The Moonlight Garden: A Composition in White
“And still within a summer's night
A something so transporting bright,
I clap my hands to see.”
— Emily Dickinson (1830-1886)
The reclusive American poet, Emily Dickinson, was devoted to gardening and no doubt spent evenings wandering her family's gardens and meadows for inspiration. There's much to be said for taking a stroll on a summer's eve at dusk. The garden becomes mysterious and ethereal. By the summer solstice in June, you'll hear the birds singing as the sun sets late in the evening. The birdsong is slowly overtaken by a chorus of crickets and cicadas. The rising of fireflies from the shrubs and meandering moths in search of nectar all add to the enchantment.
At dusk, vibrant flowers—the reds, oranges, blues and purples that were so striking during the day—begin to fade as shimmering white blossoms and silver and white-splashed foliage start to glow. This is the time when the moon garden, or white garden, comes into its own.
Fragrant white lilies are the stars of a moon garden.
Moon Gardens of the Past
One of the earliest recorded moon gardens in the United States was designed in 1833 by Benjamin Poore at Indian Hill in Massachusetts. It featured two 700-foot-long borders that were each 14 feet wide and filled with white candytuft, daffodils, lilacs, flowering almonds, foxgloves, lilies and many other white-flowered perennials and shrubs. He “accessorized” the moon garden with a herd of white cattle, white pigeons and a white dog. You could say he was a bit eccentric.
An illustration from the Vaughan's Seed catalog, published in Chicago in 1888, shows a young women standing in a moon garden, surrounded by a moon-flower vine, caladium and white dahlias.
The most famous white garden is likely that of Vita Sackville-West, an English writer who lived at Sissinghurst Castle in Kent, England. By the 1950s, she had filled it with white-flowered roses, peonies, irises, hydrangeas, Japanese anemones and many others.
A moon garden near a front entry is a pleasant greeting for you and your visitors. You can plant a moon garden around a patio, balcony, deck, rooftop or porch. You can plant a moon garden in a window box or in pots around a door, a gate, or at the head of a path. Silver, white or variegated leaves will work, too. Here are some favorites.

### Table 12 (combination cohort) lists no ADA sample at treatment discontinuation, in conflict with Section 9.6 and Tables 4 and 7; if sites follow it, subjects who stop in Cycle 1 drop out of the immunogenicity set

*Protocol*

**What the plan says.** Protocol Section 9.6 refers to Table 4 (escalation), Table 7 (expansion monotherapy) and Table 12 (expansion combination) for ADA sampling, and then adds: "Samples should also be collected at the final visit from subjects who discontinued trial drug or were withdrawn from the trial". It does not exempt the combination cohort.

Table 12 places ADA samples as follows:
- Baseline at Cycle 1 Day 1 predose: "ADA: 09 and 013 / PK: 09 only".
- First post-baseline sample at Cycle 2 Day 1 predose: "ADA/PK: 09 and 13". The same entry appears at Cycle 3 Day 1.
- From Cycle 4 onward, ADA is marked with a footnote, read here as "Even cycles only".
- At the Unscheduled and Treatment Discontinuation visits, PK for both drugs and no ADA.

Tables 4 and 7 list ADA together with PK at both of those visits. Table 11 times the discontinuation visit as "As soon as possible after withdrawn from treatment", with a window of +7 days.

The jasmine-scented annual tobacco flower (Nicotiana sylvestris) sports graceful nodding trumpet-like blossoms on plants that grow 3 to 5 feet tall. It's easy to see why this plant is often called “white shooting stars.” The flowers, which release their fragrance at dusk, attract night pollinators, such as moths. Grow the plant in full sun to part shade where it will bloom from summer to fall.
Moonflower vine (Ipomoea alba) is an annual twining vine that produces 6-inch-wide trumpet-shaped blooms that twirl open at dusk. The Victorians trained moonflower vines along their porches where their nocturnal blooms could be enjoyed in the evening. Sow the seeds indoors about April 15 and transplant them outside a month later in a bright, sunny spot. Encourage the stems to twine around arbors, fences or railings using twist ties or twine.
White, fall-blooming anemones
Fall-blooming Japanese anemones (Anemone × hybrida), also called windflowers, will extend the moon garden well into September. White-flowered types include 'Honorine Jobert' and 'Whirlwind' and can grow up to four feet tall. Grow them in a sunny cottage garden, a perennial border, or in a spot with part shade where they can partner with hostas and astilbes.
For the shade garden, the annual caladium (Caladium bicolor) is grown for its bold, colorful foliage. In the moon garden, a caladium's white and green variegated leaves paired with white-flowering astilbe glow at dusk. Garden centers offer caladium plants and corms (solid underground stems that look like a bulb) in the spring. Caladiums are best grown in moist, fertile soil or in containers filled with soil-less potting mix. Grow them in part shade, bright shade or filtered sunlight. Planted in full sun, the leaves will scorch. Caladiums grow well in pots, window boxes and in the ground where they can rub elbows with ferns, hosta, astilbe, perennial geraniums, and other ground covers.
One of the longest blooming perennials in the Chicago area, calamint (Calamintha nepeta ssp. nepeta) produces fragrant, white flowers that attract a host of pollinators. The low-growing plant is beautiful sprawling over a retaining wall, in the front of a sunny border or used an edging plant for paths, patios, and herb gardens. Calamint typically blooms from June through September. It's also deer resistant, which is a bonus.
More Plants for the Moon Garden
Asclepias 'Ice Ballet'
Actaea 'Hillside Black Beauty' (black snakeroot)
Plant Calamintha to attract a host of (daytime) pollinators to your garden.
Enhance the Moon Garden Experience
- Add pots of herbs, such as rosemary, oregano and thyme that release their fragrance when touched.
- When entertaining outdoors, place lighted candles on tables or along paths to add to the moonlit ambience.
- Consider adding a small water feature or fountain.
- Low-voltage outdoor lights help illuminate steps and pathways.
- Install some outdoor speakers for a little night music.
- Not everything at night is magical—keep some mosquito repellent on hand!
Nina Koziol is a garden writer and horticulturist who lives and gardens in Palos Park, Illinois.